Now, don't get me wrong: if someone were to say this and follow it up with, "And I say that because I am deeply drawn to the inherent level of consideration of queer theory I have found in the bisexual folks I have known," it would still be generalizing, but I would be less inclined to smack them for it. However, usually this statement comes along with the full package of nonsense: specifically, from guys who think that being bisexual means you are their own personal Girls Gone Wild DVD. I once had a guy I was dating, upon hearing that I was bisexual, say, "Oh great, I've always wanted to have a threesome!" as though my willingness to participate in one was a forgone conclusion. We did not date for much longer.

I will say this once: being bisexual does not make you a sex object. If you are a woman and feel like making out with other women in front of dudes to turn them on, that is your call and your right, because it is your body (though I will stop here to tell you that the kind of guys who want that from you by and large turn out not to be worth your time). If you are a guy and you enjoy making out with other guys for the benefit of onlooking ladies, rock on (though, again, someone who sees you solely as a sexual object, regardless of your sex or gender identity, is probably not the best call ever, in my experience). Your decisions are your own, but THAT IS NOT PART OF BEING BISEXUAL. Neither is desire to have threesomes. The only person who gets a say in your choices, sexual or otherwise, is you--being bi is not a choice, but how you act on it is. Anyone who tries to tell you otherwise--that you're obligated to make out with members of the same sex or obligated not to, that you're obligated to do x y and z sexual thing or you're obligated not to, that you're obligated to portray yourself a certain way or obligated not to--is an ASSHOLE. I CANNOT BE CLEAR ENOUGH ABOUT THIS. Don't let people tell you how to be; your choices, your life, your right to consent is yours, always, regardless of your sexuality.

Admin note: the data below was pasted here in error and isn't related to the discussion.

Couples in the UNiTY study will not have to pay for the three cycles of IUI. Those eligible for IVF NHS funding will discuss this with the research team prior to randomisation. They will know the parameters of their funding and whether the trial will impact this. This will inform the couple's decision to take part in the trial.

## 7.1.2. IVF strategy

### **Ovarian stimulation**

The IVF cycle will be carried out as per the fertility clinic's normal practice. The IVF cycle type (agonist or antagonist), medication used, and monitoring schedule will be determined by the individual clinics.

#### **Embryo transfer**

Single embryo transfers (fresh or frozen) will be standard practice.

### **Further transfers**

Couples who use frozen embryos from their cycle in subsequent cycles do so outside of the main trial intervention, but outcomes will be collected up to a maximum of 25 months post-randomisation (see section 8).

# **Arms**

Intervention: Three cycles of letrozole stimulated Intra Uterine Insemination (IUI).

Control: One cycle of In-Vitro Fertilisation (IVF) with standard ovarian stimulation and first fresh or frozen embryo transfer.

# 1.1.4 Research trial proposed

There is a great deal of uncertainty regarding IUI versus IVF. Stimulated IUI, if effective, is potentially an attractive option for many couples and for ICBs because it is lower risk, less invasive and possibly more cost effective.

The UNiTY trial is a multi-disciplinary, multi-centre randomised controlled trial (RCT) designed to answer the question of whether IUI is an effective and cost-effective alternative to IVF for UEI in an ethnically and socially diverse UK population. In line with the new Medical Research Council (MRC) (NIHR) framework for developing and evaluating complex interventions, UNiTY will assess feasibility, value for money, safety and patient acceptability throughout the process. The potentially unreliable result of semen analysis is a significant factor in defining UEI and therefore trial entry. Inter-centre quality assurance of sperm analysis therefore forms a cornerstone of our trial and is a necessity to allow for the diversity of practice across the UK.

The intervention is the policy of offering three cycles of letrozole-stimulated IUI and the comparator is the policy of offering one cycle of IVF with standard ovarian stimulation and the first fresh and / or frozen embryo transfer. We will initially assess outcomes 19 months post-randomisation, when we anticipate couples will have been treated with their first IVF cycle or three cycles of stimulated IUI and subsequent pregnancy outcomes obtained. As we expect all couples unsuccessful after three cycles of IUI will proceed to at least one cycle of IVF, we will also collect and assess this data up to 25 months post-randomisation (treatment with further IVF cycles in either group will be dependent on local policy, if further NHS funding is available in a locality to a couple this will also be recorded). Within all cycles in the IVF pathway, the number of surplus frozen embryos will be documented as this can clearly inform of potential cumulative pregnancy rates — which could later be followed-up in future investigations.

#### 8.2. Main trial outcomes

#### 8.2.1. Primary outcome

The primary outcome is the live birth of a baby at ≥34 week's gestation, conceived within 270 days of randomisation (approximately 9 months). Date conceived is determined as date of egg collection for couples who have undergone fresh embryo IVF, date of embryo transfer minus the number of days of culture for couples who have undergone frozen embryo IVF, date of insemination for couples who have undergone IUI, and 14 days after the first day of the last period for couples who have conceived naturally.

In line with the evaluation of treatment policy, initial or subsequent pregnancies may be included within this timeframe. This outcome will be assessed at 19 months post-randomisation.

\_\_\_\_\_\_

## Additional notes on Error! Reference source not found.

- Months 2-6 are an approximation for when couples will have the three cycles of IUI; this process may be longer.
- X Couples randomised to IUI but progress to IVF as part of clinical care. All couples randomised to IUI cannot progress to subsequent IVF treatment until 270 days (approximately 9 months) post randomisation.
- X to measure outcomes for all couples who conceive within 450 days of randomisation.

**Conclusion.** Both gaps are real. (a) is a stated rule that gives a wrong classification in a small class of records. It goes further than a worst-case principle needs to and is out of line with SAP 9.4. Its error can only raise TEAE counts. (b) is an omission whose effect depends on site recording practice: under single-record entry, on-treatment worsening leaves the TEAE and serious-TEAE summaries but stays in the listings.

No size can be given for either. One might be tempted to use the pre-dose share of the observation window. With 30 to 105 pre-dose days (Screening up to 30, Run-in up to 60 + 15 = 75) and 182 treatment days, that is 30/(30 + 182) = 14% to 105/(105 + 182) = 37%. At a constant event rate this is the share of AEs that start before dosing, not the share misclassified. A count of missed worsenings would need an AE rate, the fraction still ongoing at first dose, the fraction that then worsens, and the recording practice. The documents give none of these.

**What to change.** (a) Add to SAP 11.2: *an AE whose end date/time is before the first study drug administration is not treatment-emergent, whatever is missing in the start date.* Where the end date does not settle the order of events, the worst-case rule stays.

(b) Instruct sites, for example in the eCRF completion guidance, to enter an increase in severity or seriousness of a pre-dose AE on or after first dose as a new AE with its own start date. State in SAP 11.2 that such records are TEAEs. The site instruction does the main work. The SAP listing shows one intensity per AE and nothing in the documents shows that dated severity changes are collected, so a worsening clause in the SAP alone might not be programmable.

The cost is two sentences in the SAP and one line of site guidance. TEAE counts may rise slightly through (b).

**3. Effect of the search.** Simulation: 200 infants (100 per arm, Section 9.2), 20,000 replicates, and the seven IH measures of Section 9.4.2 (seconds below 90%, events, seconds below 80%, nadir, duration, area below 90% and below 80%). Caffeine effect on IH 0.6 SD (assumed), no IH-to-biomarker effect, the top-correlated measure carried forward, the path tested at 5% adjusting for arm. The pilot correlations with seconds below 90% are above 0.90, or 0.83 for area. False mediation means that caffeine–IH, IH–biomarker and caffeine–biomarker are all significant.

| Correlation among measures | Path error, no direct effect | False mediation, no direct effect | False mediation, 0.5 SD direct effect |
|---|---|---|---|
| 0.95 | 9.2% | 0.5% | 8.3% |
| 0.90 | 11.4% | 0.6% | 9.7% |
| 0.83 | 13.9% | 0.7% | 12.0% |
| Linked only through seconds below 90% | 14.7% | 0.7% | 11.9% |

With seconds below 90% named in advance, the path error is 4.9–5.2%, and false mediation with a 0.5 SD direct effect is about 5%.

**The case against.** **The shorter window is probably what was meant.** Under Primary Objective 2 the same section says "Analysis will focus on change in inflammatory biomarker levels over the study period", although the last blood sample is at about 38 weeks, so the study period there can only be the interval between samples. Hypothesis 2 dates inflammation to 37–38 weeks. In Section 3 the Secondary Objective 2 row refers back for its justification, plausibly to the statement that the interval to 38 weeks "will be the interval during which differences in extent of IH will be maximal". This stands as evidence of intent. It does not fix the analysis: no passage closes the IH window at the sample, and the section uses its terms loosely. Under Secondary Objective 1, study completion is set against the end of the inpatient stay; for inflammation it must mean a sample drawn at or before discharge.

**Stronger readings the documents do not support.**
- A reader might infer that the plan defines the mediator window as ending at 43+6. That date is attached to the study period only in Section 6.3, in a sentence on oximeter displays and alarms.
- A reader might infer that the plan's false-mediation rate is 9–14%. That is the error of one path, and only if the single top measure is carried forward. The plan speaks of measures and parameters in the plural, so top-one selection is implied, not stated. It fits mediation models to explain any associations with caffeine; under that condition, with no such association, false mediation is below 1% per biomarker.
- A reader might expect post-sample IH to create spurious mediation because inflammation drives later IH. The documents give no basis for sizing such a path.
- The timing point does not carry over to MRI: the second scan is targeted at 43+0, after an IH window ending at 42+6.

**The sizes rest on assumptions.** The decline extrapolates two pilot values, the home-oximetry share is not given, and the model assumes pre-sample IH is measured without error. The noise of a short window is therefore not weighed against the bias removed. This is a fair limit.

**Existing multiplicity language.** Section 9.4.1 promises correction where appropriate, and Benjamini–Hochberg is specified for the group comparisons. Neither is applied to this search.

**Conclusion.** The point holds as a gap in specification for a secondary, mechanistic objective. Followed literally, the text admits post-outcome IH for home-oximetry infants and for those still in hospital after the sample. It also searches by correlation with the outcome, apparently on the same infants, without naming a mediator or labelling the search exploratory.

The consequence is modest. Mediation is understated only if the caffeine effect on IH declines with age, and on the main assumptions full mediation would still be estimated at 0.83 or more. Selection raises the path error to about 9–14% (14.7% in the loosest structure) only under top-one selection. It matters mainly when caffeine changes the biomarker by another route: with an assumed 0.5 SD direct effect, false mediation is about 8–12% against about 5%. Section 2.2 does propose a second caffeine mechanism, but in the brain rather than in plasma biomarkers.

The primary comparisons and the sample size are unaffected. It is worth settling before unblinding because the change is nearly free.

Seven: Hahaha, bisexuals are just greedy.

I think people think this joke is funny; it's not. I think people think this joke is original; believe me, BELIEVE ME, it's not. And this is not to say that I don't happily make jokes about my sexuality--hell, for years I had an awesome button on my bag that said "Two roads diverged in a yellow wood and I took both," until I tragically lost it. But! The reason this joke isn't funny is because it suggests bisexuality is some kind of opt-in clause, like attraction to members of more than one sex is something people do to have a better chance of getting laid.

Like any other sexuality, bisexuality is not a choice. Born this way, etc. No one is waking up and saying, "Today, I think I will also feel attraction to members of my own gender! Yes, good show." We're not greedy. We're not just trying to widen the dating pool (another thing I hear all the time). We're not "on the train to Gaytown"--thanks, Sex in the City, that was awesome of you--and we're not "just confused." We're bisexual. It's a thing. Look it up.

Eight: The fact that you're bisexual has given me an inadequacy complex about dating you; what if you leave me because I'm not satisfying your exotic bisexual needs?!